Writing the Operations Section of your Business Plan

Writing the Operations Plan of your Business Plan

Operations are concerned with how you will run your business and deliver value to your customers.

Operations are defined as the processes used to produce your products/services and deliver them to the marketplace.

This can include manufacturing, sourcing raw materials, transportation, logistics, hiring labor, travel, printing, consulting, after-sales service, and so on.

It’s different depending on whether you’re a manufacturer, a retailer or a service firm.

In all likelihood, about 80% of your expenses will be for operations, 80% of your employees will be working in operations, and 80% of your time will be spent worrying about operating problems and opportunities.

Be sure that you carefully link the design of your operations to your marketing plan.

For example, if high quality will be one of your comparative advantages in the marketplace, then design your operations to deliver high quality, not low costs.

Remember that you will probably have to make trade-offs with your operations.

It is impossible to have the lowest costs, highest quality, and best on-time performance in your industry all at the same time.

Often, high quality means higher costs, low costs means less variety and less flexibility.

Be careful how you make these trade-offs so that you can deliver products to the market in accordance with your marketing plan.

It is advisable just to cover only the major areas when writing your operations section of your business plan.

This includes; labor, materials, facilities, equipment, and processes and provides the major details of pertinent things that are critical to operations or that give you the competitive advantage.

Completing this will give answers to your operations questions without making it overwhelming.

Operations checklist include:

  • How will you produce and deliver your product/service?
  • What will you do in-house, and what will you purchase (make vs. buy)?
  • How will you use your operations to compete? Cost? Quality? Timeliness? Flexibility?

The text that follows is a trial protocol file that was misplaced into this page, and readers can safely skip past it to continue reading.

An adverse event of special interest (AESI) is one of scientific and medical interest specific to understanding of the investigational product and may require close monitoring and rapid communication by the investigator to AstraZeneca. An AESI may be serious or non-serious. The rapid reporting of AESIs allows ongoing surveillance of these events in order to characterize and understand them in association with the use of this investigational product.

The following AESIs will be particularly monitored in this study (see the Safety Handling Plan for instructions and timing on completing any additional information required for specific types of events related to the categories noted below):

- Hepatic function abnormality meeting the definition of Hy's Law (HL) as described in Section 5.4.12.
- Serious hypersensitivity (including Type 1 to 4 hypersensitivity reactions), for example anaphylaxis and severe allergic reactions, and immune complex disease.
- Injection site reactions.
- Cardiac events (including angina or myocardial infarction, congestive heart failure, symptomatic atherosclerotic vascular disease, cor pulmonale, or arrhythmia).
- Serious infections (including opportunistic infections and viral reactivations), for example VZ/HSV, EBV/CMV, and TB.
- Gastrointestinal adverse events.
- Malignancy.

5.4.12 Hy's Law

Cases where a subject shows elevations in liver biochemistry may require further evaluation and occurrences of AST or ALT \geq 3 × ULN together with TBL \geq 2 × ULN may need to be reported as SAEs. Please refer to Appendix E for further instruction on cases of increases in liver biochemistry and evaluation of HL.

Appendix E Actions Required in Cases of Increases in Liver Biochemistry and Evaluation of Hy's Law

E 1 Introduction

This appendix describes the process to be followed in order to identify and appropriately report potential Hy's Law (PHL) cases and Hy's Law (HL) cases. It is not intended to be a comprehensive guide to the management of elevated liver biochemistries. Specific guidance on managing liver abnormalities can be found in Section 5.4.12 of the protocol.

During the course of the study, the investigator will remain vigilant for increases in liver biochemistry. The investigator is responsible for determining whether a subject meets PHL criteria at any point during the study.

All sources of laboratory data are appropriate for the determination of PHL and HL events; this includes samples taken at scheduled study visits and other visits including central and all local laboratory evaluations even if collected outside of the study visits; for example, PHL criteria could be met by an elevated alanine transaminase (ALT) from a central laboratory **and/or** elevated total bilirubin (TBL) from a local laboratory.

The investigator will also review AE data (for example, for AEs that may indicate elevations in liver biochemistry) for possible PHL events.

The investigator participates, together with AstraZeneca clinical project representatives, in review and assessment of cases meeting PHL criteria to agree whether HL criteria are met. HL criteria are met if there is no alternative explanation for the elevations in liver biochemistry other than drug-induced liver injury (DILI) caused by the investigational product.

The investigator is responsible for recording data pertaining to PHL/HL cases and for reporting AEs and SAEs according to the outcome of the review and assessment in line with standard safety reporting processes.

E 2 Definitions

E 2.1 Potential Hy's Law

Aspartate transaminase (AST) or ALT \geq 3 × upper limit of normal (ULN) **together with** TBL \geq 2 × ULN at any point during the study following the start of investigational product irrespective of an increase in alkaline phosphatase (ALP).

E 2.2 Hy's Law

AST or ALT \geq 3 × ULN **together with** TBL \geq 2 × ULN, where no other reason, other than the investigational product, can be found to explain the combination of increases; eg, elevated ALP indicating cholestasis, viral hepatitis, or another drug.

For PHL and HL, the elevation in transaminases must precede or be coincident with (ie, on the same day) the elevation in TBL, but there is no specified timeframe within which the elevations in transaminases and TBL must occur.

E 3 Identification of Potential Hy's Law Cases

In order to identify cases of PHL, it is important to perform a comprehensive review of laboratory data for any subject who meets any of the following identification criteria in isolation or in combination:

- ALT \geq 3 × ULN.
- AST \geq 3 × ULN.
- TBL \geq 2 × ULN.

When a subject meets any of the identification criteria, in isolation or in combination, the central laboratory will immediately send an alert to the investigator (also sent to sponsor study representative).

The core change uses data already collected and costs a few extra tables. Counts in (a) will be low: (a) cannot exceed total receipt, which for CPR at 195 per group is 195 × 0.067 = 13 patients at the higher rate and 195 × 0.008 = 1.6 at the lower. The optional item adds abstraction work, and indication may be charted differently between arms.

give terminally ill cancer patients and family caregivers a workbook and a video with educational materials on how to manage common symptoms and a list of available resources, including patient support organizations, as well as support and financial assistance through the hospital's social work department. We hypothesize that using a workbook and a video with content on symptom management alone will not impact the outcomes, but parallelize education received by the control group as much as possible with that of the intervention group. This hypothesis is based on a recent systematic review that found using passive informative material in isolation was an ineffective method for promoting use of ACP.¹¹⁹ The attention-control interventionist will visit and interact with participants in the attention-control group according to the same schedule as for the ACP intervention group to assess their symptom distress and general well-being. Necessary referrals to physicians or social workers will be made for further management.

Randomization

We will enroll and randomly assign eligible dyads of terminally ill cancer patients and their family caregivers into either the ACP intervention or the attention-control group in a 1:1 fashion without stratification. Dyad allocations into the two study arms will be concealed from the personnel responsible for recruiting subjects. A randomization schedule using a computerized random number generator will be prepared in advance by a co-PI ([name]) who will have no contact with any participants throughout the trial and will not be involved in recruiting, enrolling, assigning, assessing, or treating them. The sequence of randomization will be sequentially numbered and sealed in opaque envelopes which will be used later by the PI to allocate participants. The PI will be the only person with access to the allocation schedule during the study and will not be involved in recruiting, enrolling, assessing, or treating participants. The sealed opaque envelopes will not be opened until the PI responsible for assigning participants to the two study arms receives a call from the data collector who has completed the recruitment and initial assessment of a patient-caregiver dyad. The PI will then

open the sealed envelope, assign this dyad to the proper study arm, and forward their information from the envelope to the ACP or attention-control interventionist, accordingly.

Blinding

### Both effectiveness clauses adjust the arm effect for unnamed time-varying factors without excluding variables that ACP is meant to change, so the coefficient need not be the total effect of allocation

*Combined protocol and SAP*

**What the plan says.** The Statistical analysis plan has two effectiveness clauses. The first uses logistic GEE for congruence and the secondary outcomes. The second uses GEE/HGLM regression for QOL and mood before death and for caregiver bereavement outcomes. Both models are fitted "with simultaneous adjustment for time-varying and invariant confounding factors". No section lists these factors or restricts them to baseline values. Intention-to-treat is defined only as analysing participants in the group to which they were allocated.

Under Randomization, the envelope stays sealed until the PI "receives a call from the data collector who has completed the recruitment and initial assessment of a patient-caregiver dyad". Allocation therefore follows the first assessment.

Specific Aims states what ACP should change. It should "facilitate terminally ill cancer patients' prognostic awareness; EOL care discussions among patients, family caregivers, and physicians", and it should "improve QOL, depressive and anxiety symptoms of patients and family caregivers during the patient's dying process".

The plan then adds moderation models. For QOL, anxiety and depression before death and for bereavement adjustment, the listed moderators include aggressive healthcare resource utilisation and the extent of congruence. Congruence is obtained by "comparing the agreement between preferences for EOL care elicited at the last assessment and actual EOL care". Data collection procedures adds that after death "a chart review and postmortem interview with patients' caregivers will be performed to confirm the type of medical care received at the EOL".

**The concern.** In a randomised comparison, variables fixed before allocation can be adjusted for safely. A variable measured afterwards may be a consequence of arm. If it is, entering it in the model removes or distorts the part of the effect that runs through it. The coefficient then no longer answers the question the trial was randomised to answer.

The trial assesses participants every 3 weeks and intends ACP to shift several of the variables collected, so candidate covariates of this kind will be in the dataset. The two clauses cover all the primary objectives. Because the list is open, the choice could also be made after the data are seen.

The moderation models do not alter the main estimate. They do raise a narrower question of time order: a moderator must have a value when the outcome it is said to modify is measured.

• What comparative advantages do you have with your operational design?
  • What will be your relationship with vendors, suppliers, partners, and associates?

The simplest way to treat operations is to think of it as a linear process that can be broken down into a sequence of tasks.

Once the initial task listing is complete, turn your attention to who’s needed to do which tasks. Keep this very simple and concentrate on major tasks such as producing a product or delivering a service.

Major sections to look at for when writing your operation section include;

Operations Strategy

In this subsection, describe how you will fulfill your marketing strategy using operations:

  • How will you use operations to add value for customers in your target market?
  • How will you win in the marketplace on the dimensions of cost, quality, timeliness, customer service, and flexibility?
  • Which dimensions will you stress and which ones will be less significant?

Scope of Operations

Describe the scope of your operations. Include details in an appendix, as necessary.

  • What will you do in-house and what will we buy (make vs. buy)? Why does this make sense for your business?
  • What will be your relationship with vendors, suppliers, partners, and associates?
  • What kind of people will you need to hire?


The right mix of staff will be the most valuable asset any business has. Employees and staff will play an important role in the overall operation of your business.

It is very important to know what skills you have and the ones you lack since you will have to hire staff to supply the skills you lack.

Furthermore, it is essential that you know how to manage and treat your employees.

Make them feel as part of the team. Keep them informed of changes and be sure to get their opinion.

Employees can often be a great source of excellent ideas, of innovations to existing products/services, and inspiration for new product lines and markets to enter.

So be sure to take the time to listen to your employees as they may offer you the new competitive edge you have looked for.

Production Plan (Manufacturing Businesses)

  • The production plan demonstrates your ability to produce products. This section may not apply to service businesses.

Production Flow Chart (Manufacturing businesses)

  • Provide a flow chart/process diagram showing the entire production process from start to finish.
  • List and budget production equipment required for the business. Procurement (Businesses that manufacture or sell products)
  • Sources of supply and order lead time.
  • Terms and conditions of sale.
  • Alternate sources of supply (this addresses procurement risk).
  • Inventory control systems.
  • Physical space requirements (unless covered in location sections).

Sub-Contractors (both goods and services)

  • Provide a list of sub-contractors.
  • Show exactly what these sub-contractors do and where they fit into the production of the business.
  • Show alternative sub-contractors (this addresses sub-contract risk).

Other things include to consider in writing your operations section include;

  • Operations Expenses
  • Legal Environment
  • Inventory
  • Suppliers
  • Credit Policies
  • Managing your Accounts Receivable
  • Managing your Accounts Payable



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